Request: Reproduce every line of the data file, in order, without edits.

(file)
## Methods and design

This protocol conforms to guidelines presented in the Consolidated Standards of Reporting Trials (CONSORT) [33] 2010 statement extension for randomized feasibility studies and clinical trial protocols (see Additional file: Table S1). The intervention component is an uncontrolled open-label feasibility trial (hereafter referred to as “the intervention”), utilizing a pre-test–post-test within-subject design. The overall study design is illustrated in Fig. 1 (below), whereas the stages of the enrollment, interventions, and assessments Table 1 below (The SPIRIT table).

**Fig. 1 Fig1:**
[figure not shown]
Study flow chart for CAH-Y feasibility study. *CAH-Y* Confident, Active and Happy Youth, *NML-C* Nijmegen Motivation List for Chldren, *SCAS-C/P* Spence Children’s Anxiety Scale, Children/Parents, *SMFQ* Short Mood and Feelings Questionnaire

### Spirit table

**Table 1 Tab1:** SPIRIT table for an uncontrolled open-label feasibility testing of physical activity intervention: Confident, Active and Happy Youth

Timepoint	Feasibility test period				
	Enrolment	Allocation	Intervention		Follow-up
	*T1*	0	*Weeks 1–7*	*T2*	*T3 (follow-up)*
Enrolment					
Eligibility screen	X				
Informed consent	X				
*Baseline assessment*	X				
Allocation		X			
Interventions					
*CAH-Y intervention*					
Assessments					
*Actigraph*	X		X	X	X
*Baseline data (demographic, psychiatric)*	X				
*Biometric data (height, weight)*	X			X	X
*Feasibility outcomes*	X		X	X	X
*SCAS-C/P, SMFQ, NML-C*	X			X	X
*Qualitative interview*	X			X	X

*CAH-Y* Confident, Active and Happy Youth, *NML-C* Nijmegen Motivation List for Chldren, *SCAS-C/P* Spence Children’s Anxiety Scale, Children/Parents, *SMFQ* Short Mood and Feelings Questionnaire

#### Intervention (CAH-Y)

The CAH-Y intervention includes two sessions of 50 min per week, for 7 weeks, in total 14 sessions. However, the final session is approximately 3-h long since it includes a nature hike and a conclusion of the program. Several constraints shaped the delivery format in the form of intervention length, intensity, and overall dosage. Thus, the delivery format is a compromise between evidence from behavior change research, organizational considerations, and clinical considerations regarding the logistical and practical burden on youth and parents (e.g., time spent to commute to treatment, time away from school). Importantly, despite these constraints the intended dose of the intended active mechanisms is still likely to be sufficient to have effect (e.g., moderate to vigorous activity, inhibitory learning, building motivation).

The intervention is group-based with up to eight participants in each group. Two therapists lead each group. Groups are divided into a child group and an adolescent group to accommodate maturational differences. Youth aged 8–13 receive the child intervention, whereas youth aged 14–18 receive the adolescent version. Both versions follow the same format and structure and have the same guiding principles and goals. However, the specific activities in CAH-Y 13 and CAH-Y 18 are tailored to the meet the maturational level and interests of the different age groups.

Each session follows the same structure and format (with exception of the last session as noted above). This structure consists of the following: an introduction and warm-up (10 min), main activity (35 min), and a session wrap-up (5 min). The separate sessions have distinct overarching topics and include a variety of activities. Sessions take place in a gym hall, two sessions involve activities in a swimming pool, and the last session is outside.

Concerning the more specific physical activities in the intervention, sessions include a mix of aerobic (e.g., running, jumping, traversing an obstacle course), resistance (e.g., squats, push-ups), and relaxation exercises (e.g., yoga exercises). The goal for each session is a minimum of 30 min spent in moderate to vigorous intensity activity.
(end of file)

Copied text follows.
## Methods and design

This protocol conforms to guidelines presented in the Consolidated Standards of Reporting Trials (CONSORT) [33] 2010 statement extension for randomized feasibility studies and clinical trial protocols (see Additional file: Table S1). The intervention component is an uncontrolled open-label feasibility trial (hereafter referred to as “the intervention”), utilizing a pre-test–post-test within-subject design. The overall study design is illustrated in Fig. 1 (below), whereas the stages of the enrollment, interventions, and assessments Table 1 below (The SPIRIT table).

**Fig. 1 Fig1:**
[figure not shown]
Study flow chart for CAH-Y feasibility study. *CAH-Y* Confident, Active and Happy Youth, *NML-C* Nijmegen Motivation List for Chldren, *SCAS-C/P* Spence Children’s Anxiety Scale, Children/Parents, *SMFQ* Short Mood and Feelings Questionnaire

### Spirit table

**Table 1 Tab1:** SPIRIT table for an uncontrolled open-label feasibility testing of physical activity intervention: Confident, Active and Happy Youth

Timepoint	Feasibility test period				
	Enrolment	Allocation	Intervention		Follow-up
	*T1*	0	*Weeks 1–7*	*T2*	*T3 (follow-up)*
Enrolment					
Eligibility screen	X				
Informed consent	X				
*Baseline assessment*	X				
Allocation		X			
Interventions					
*CAH-Y intervention*					
Assessments					
*Actigraph*	X		X	X	X
*Baseline data (demographic, psychiatric)*	X				
*Biometric data (height, weight)*	X			X	X
*Feasibility outcomes*	X		X	X	X
*SCAS-C/P, SMFQ, NML-C*	X			X	X
*Qualitative interview*	X			X	X

*CAH-Y* Confident, Active and Happy Youth, *NML-C* Nijmegen Motivation List for Chldren, *SCAS-C/P* Spence Children’s Anxiety Scale, Children/Parents, *SMFQ* Short Mood and Feelings Questionnaire

#### Intervention (CAH-Y)

The CAH-Y intervention includes two sessions of 50 min per week, for 7 weeks, in total 14 sessions. However, the final session is approximately 3-h long since it includes a nature hike and a conclusion of the program. Several constraints shaped the delivery format in the form of intervention length, intensity, and overall dosage. Thus, the delivery format is a compromise between evidence from behavior change research, organizational considerations, and clinical considerations regarding the logistical and practical burden on youth and parents (e.g., time spent to commute to treatment, time away from school). Importantly, despite these constraints the intended dose of the intended active mechanisms is still likely to be sufficient to have effect (e.g., moderate to vigorous activity, inhibitory learning, building motivation).

The intervention is group-based with up to eight participants in each group. Two therapists lead each group. Groups are divided into a child group and an adolescent group to accommodate maturational differences. Youth aged 8–13 receive the child intervention, whereas youth aged 14–18 receive the adolescent version. Both versions follow the same format and structure and have the same guiding principles and goals. However, the specific activities in CAH-Y 13 and CAH-Y 18 are tailored to the meet the maturational level and interests of the different age groups.

Each session follows the same structure and format (with exception of the last session as noted above). This structure consists of the following: an introduction and warm-up (10 min), main activity (35 min), and a session wrap-up (5 min). The separate sessions have distinct overarching topics and include a variety of activities. Sessions take place in a gym hall, two sessions involve activities in a swimming pool, and the last session is outside.

Concerning the more specific physical activities in the intervention, sessions include a mix of aerobic (e.g., running, jumping, traversing an obstacle course), resistance (e.g., squats, push-ups), and relaxation exercises (e.g., yoga exercises). The goal for each session is a minimum of 30 min spent in moderate to vigorous intensity activity.